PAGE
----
It was reminiscent of the exploits and bravery of Ashanti warrior in 1900, Yaa Asantewaa, a native of Ejisu, Kumasi, last Saturday in Ghana’s neighboring country, Togo, when a 37-year-old woman single-handedly arrested a soldier in a demonstration at Sokode in the central part of the country.
This happened when some Togolese soldiers opened fire at demonstrators who had taken to the street to protest the dynasty of Gnassingbe family in the country.
Seven people died as a result of the protest, while several others sustained various degrees of injuries.
But this woman, who was part of the demonstration, showed bravery like Yaa Asantewaa when she arrested one of the soldiers who fired tear gas and live bullets at the protesters to disperse them.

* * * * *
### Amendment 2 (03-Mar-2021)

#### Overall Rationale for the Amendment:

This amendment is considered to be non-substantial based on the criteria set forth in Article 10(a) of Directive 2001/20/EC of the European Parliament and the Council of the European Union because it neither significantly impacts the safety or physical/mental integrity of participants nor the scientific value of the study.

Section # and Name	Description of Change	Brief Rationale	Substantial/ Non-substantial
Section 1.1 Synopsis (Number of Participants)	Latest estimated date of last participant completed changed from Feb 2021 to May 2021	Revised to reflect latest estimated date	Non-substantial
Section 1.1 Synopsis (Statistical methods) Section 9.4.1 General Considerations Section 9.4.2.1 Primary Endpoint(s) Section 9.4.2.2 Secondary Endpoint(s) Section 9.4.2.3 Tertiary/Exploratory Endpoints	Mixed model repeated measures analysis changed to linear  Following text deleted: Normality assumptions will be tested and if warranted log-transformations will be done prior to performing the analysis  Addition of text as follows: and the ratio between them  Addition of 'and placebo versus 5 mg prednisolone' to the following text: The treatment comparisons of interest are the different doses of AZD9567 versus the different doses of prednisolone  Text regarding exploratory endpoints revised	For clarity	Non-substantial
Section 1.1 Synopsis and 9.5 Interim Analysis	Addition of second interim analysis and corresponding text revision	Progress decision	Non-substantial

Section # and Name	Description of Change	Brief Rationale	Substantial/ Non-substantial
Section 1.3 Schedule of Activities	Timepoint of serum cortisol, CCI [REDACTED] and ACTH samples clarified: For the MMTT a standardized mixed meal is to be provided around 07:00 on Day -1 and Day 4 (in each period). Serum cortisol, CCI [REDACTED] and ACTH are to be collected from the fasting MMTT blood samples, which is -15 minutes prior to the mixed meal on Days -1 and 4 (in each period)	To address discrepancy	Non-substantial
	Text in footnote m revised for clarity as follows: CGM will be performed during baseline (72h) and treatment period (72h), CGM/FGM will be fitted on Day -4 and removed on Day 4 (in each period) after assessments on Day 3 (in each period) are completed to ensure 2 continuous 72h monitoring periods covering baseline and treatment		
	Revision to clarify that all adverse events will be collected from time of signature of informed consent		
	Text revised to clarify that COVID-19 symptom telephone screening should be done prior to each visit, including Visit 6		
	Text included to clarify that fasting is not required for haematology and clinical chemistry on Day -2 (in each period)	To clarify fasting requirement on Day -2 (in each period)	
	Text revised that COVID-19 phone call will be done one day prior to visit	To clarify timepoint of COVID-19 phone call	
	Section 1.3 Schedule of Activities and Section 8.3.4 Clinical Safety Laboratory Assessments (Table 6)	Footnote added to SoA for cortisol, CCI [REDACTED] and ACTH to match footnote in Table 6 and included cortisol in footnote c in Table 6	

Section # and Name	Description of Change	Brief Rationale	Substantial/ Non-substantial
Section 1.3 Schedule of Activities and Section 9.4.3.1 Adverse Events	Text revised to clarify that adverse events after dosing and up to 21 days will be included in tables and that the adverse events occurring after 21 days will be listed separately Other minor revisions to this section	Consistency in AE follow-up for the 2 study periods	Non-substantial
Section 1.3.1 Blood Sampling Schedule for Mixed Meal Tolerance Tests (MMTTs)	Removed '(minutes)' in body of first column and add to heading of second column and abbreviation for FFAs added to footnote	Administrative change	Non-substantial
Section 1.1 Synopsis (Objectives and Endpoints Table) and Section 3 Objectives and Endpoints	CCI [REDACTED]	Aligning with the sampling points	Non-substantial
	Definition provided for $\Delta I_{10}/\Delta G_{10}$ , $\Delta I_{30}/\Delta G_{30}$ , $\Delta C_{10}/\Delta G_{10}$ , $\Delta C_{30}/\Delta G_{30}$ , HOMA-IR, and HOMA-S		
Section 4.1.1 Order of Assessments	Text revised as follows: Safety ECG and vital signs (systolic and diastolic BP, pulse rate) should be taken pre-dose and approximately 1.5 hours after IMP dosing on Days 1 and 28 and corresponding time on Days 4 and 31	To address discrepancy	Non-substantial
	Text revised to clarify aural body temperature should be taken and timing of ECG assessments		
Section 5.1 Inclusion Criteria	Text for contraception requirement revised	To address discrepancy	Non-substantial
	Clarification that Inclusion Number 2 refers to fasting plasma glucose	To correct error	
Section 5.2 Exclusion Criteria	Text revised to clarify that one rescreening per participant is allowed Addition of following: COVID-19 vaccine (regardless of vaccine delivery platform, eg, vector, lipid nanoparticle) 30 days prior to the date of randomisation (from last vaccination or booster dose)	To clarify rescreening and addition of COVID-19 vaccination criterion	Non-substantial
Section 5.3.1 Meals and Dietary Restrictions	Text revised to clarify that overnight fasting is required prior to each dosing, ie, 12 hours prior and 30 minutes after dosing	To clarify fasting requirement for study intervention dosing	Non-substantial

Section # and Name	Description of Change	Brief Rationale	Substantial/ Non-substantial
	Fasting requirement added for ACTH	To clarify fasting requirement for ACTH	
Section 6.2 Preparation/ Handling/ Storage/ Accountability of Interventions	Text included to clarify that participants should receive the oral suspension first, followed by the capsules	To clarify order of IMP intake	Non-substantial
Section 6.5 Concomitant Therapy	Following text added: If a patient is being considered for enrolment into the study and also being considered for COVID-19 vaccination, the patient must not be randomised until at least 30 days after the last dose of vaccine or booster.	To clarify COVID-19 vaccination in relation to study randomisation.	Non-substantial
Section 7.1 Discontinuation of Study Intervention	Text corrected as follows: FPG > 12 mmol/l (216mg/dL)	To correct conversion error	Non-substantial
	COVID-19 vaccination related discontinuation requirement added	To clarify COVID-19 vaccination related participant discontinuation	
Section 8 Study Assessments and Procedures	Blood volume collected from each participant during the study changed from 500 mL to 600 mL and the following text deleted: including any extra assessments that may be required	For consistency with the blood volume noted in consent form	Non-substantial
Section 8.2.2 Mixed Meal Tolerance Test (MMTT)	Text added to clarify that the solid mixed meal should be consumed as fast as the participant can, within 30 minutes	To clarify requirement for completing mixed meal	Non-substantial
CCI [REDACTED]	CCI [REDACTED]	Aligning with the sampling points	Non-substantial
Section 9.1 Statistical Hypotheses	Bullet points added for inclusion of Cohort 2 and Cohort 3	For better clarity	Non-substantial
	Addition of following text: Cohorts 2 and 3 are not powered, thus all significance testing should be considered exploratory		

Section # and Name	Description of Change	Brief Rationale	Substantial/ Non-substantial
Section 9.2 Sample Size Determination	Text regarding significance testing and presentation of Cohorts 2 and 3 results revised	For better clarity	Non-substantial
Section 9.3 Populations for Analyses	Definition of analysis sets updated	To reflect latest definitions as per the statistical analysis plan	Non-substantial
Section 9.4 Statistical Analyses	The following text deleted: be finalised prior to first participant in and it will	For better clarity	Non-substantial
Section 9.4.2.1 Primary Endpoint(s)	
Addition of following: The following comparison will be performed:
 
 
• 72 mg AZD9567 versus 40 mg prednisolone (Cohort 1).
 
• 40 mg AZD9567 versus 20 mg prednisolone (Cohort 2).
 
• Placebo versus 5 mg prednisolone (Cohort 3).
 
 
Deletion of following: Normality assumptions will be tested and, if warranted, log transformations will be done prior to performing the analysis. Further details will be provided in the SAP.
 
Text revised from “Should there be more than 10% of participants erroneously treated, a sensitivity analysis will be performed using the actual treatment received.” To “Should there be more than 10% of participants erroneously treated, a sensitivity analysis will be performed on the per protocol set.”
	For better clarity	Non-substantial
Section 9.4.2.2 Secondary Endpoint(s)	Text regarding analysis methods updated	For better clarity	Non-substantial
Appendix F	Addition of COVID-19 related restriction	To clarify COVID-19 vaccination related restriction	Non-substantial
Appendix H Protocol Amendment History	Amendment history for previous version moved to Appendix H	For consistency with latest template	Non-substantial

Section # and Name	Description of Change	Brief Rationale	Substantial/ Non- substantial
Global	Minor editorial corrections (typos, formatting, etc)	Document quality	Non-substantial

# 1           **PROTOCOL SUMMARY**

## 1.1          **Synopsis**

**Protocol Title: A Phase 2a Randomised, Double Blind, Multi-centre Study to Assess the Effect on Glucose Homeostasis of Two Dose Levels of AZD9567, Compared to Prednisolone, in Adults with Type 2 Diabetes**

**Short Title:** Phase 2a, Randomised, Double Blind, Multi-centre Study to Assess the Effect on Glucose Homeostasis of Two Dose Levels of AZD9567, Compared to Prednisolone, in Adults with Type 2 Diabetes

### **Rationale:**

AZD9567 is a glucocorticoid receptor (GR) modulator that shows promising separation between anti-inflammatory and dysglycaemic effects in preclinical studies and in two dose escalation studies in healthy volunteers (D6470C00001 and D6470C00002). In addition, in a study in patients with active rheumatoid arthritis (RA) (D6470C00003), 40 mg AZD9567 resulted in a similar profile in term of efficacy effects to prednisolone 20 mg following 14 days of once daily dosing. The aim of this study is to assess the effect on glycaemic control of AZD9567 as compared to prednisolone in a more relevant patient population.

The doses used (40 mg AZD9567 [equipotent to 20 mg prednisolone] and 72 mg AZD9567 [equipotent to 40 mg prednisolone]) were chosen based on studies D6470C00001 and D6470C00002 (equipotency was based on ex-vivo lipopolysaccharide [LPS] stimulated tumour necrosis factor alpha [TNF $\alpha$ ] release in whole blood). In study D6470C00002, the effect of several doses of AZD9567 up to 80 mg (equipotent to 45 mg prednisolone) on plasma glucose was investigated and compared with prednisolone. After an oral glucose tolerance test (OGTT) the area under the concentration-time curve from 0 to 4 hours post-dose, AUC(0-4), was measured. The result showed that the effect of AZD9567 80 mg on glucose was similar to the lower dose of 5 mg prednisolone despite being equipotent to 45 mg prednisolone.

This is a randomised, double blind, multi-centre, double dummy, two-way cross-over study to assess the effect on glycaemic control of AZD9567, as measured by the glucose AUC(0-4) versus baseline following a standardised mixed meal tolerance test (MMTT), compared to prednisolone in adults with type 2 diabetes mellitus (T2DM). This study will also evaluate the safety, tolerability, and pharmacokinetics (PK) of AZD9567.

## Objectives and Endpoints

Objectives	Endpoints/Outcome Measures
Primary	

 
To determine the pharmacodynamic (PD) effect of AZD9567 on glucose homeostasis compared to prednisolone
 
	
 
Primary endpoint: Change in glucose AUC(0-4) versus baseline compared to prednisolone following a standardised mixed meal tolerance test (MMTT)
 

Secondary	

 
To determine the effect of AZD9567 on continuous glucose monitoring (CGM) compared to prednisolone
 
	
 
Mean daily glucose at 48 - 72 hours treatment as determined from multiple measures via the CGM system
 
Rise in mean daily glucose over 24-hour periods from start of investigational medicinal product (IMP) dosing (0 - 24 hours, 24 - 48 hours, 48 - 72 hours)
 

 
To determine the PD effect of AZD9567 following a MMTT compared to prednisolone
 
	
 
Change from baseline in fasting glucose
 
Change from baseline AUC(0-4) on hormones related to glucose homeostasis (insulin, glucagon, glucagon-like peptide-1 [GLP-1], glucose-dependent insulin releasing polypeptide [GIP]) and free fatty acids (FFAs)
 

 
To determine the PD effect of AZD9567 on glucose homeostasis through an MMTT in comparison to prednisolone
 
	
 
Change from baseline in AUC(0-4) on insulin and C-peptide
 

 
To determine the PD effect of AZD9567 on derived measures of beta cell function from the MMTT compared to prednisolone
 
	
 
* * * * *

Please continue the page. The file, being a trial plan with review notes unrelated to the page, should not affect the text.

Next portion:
The woman was seen dragging the soldier on the ground, while the demonstrators and passersby looked at her in amazement.
The demonstrators were against the perpetual stay of President Faure Gnassingbe who has been in power in the West African country since the death 2005 of his father, Gnassingbe Eyadema, who also ruled Togo for 38years.
The protesters, clad in the colours of the largest opposition Parti National Pan-Africain (PNP) party, called on the president to step down, saying “50 years is too much.”
They also called for the reinstatement of some provisions in the country’s constitution which will limit the president to have more powers.
According to them, the 1992 Constitution of the country brought in a national multi-party democracy after decades of dictatorship and limited presidential terms to two, but ten years later, lawmakers amended it to enable Eyadema to run for another term.
They alleged that after the death of Eyadema the military effectively manipulated the constitution by installing his [Eyadema’s] son, as interim President instead of the head of the national assembly as was legally required by the law.